Where did you come from? Cotton eyes growth

Cotton area grows on back of increased plantings in southern NSW


Grain
Cotton producers are flocking to Bollgard 3 varieties.

Cotton producers are flocking to Bollgard 3 varieties.

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Cotton has really pushed out of its northern NSW heartland - with the Murrumbidgee now the leading cotton region in the country.

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THE OWNERS of the Bollgard 3 cotton patent have reported a further 156 new cotton producers using the technology season as cotton expands its geographic reach further south.

Monsanto Australia managing director Tony May said over 450,000 hectares of cotton had been planted this season by more than 1000 growers.

Cotton was formerly not widely grown south of Dubbo but now the Murrumbidgee Irrigation Area is the largest cotton producing region in Australia in terms of hectares planted.

Indeed, cotton is now rivalling rice, the Riverina’s traditional irrigated summer crop, in terms of hectares planted, especially as more and more Murray Valley growers embrace the fibre crop.

Mr May said Bollgard 3 varieties made up 95 per cent of total cotton plantings.

It is a vote of confidence in the technology, especially given the ongoing uncertainty surrounding marketing of cotton seed from Bollgard 3 cultivars.

China is currently not issuing shipping permits to allow cotton seed from Bollgard 3 varieties into the country.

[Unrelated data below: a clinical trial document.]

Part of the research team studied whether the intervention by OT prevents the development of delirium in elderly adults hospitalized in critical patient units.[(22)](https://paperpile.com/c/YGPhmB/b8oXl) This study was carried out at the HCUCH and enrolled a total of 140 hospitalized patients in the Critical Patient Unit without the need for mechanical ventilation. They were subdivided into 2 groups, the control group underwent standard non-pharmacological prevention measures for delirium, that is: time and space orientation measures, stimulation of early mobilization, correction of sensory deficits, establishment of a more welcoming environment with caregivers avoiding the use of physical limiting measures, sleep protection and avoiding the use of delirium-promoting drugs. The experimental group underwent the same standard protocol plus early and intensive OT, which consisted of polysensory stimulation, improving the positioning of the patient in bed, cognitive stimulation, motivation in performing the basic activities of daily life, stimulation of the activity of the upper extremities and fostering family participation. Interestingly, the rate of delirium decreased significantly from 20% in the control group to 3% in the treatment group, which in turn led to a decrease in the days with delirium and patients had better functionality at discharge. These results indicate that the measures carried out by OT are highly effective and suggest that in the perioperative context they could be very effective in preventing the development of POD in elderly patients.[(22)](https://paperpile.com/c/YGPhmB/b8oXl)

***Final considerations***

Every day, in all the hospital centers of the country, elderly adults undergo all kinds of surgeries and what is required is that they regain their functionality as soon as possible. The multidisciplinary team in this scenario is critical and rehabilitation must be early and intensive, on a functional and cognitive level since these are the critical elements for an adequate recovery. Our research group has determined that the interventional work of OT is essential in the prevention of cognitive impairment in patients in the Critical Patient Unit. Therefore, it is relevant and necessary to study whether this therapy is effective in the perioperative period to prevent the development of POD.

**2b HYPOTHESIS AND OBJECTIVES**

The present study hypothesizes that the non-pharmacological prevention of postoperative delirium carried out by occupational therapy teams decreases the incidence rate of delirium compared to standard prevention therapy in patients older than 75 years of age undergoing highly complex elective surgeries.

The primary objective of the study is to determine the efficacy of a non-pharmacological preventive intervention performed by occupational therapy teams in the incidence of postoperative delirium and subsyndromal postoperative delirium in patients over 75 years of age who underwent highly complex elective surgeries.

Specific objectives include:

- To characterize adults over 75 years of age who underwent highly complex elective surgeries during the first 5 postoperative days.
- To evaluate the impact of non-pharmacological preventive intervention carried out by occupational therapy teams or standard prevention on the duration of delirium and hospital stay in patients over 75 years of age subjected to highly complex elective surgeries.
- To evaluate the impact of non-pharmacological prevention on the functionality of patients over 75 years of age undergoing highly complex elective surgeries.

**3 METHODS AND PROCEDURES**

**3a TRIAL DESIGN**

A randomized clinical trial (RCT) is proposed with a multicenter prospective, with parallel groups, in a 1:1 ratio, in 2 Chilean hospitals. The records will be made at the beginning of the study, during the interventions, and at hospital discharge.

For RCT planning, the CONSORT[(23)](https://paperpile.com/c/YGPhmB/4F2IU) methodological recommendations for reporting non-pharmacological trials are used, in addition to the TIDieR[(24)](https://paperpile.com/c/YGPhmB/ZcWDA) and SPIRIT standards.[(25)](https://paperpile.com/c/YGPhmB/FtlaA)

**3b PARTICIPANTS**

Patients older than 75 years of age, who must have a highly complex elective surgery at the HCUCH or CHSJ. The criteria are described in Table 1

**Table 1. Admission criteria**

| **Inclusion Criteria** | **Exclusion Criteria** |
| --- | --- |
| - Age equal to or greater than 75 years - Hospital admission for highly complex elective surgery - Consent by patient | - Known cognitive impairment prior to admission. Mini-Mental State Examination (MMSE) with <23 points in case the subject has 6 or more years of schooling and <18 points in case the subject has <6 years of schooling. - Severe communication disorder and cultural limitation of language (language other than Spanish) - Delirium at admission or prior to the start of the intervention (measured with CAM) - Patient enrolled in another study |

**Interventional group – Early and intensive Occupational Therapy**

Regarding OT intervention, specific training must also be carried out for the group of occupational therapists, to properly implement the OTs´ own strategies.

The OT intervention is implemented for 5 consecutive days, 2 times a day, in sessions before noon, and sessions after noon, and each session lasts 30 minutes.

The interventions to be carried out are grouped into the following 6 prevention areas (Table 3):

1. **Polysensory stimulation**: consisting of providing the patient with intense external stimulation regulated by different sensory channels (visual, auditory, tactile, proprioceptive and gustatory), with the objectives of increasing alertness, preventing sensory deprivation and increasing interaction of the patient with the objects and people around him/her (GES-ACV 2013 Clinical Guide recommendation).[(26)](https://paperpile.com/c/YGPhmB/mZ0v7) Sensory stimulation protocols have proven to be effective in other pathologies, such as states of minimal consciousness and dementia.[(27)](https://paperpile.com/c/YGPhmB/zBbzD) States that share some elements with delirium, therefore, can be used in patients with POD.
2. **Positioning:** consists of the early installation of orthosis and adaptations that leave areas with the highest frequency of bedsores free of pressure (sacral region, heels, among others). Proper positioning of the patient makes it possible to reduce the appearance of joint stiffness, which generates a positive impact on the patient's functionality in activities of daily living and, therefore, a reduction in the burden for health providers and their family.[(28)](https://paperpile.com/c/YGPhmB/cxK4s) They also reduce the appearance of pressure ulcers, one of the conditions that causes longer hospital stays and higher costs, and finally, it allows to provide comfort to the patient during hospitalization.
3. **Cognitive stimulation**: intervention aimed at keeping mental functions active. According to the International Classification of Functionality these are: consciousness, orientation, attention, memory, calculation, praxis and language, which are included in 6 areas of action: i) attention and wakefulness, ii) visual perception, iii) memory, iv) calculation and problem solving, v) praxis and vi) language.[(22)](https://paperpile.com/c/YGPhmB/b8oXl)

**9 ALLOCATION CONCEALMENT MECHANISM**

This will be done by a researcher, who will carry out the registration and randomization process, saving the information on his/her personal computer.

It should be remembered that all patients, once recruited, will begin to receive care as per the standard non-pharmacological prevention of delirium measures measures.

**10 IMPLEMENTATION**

Cotton seed generally accounts for around 15pc of growers’ income from the crop.

Monsanto confirmed the issue was still ongoing and could not provide a timeline for its resolution, however growers continue to flock to the Bollgard 3 technology.

Agronomic improvements allowing greater rotational flexibility, including a longer planting window, have been particularly popular with producers.

Monsanto said cotton was now planted as late as December in parts of western NSW, just weeks before the 2017-18 harvest began in January in central Queensland.

Following a tough time for cotton last season due to a searing summer in key production zones such as northern NSW, the Australian Bureau of Agricultural and Resource Economics and Sciences (ABARES) has flagged a 4pc year on year lift in total cotton lint production in spite of a drop in hectares planted.

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